The angels of revenge porn

Undercover mom takes on revenge porn king
Undercover mom takes on revenge porn king

Imagine staying up all night looking for naked pictures of yourself online. Not because you're a porn star, but because a crazed ex has posted images you once shared in confidence all over the Internet.

Revenge porn, or non-consensual pornography, is a growing form of cyber-bullying. The photos typically end up on sites devoted to shaming women.

But the law protecting victims of revenge porn is lagging behind, leaving many women with few tools to fight back. Victims do have one surprising option: Corporate law firm K&L Gates.

K&L Gates takes on revenge porn cases as part of a pro bono initiative called the Cyber Civil Rights Legal Project.

And the clients are pouring in.

"[The demand] has been oddly very large for this," said attorney Elisa D'Amico, who co-founded the project last fall. "We've talked to over 200 victims from all across the United States, the U.K., Sweden, Latvia, Tunisia ... the Philippines."

It can be gruesome work: The attorneys working these cases have seen some images they'd rather forget.

The 50 or so lawyers involved in the project have been inundated with calls. Right now, the initiative has 75 clients either signed up or in the queue. Many victims don't want to come forward.

"A lot of times, victims have the feeling that, 'I've just been exposed, I mean literally exposed, flayed out for everyone to see. Why am I going to go expose myself even more?' They don't want to go talk to the police. They don't even know lawyers are around to help them," D'Amico said.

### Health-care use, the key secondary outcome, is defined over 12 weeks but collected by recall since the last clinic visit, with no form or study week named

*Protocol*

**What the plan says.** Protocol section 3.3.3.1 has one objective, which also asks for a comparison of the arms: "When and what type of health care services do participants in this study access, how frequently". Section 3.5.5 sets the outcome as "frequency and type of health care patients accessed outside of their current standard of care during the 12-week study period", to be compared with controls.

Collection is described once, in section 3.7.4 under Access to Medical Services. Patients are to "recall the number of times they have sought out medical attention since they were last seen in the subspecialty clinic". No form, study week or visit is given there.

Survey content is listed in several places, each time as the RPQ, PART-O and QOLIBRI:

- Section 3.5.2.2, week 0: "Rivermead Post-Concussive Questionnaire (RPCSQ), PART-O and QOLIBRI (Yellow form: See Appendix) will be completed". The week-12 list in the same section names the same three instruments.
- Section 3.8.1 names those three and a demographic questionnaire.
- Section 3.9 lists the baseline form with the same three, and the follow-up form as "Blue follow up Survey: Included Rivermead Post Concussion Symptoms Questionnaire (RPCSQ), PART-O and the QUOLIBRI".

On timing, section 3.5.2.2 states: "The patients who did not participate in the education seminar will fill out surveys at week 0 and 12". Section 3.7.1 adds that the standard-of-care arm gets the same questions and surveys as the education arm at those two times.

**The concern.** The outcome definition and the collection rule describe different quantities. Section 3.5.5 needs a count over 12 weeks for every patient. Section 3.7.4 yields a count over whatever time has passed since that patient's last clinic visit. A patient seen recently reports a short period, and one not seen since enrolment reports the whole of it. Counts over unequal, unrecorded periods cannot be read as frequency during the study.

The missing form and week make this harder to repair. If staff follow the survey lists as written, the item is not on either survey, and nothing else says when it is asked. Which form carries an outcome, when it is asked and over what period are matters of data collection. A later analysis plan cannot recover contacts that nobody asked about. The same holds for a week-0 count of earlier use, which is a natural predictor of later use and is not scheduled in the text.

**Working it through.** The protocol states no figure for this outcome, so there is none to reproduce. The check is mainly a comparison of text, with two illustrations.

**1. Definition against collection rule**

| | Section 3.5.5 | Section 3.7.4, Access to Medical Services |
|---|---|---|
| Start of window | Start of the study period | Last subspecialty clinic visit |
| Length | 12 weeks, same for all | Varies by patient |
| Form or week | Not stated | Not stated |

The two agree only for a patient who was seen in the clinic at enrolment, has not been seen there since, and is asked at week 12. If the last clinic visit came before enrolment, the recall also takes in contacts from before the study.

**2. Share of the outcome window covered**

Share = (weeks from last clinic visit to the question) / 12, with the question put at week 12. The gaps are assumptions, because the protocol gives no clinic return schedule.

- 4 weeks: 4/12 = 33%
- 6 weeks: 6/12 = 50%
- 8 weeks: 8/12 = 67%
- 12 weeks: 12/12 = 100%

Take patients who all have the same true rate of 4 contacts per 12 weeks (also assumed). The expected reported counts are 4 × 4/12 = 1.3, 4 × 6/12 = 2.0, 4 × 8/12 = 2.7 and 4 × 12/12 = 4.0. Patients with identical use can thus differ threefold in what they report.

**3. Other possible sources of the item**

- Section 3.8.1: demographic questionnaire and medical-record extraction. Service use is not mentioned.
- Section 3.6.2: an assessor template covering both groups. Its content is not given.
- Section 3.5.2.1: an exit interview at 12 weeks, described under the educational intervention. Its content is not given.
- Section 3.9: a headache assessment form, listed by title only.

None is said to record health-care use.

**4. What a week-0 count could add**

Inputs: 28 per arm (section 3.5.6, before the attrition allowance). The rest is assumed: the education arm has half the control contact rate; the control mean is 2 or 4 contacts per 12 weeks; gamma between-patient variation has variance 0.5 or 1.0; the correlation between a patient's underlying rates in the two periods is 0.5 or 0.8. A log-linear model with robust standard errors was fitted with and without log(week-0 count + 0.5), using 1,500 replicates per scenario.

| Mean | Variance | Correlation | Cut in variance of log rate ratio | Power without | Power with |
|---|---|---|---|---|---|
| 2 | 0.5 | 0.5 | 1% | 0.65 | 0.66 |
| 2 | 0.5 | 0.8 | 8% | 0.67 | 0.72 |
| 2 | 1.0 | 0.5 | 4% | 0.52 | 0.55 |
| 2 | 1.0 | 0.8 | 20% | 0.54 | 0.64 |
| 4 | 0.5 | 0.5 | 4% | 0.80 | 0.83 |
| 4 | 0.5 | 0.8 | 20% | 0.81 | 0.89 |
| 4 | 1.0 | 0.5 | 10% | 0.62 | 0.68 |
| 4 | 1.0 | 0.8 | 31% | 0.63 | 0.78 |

Revenge porn victims run the gamut in terms of age. D'Amico said her clients range from age 15 to their early 50s. In one instance, the firm represented a mother and her daughter. Some victims are dealing with pictures posted by a scorned ex, while others have found images online that had been surreptitiously recorded.

As tricky legal situations go, revenge porn is up there: Only 17 states have criminalized it, and attempts to pass legislation are sometimes challenged by First Amendment advocates who fear the laws could curtail free speech.

In the absence of criminal prosecutions, the firm's lawyers help victims in other ways.

They typically start by filing take-down notices under the Digital Millennium Copyright Act or suing for copyright infringement.

The lawyers try to wrestle copyrights to the offensive images away from the photographers. That's because under copyright law the photographer, not the subject, controls the images.

"If you're not the photographer, you're just the model ... you have no rights in them at all," said Dave Bateman, the Cyber Civil Rights Legal Project's other co-founder.

Bateman and D'Amico started the project after realizing that revenge porn touches on many different legal issues the firm could help tackle: intellectual property, Internet law, cyber forensics and data protection. The firm has outposts around the world that pitch in if harassment crosses borders.

The most surprising thing D'Amico said she's found is how many revenge porn victims are looking to try to turn the harassment into something positive.

Quoting one client, a college undergraduate, D'Amico said: "Because I've gone viral ... I'm ready to speak out to show that it's not just stupid people. It can happen to really intelligent people that made a bad decision."

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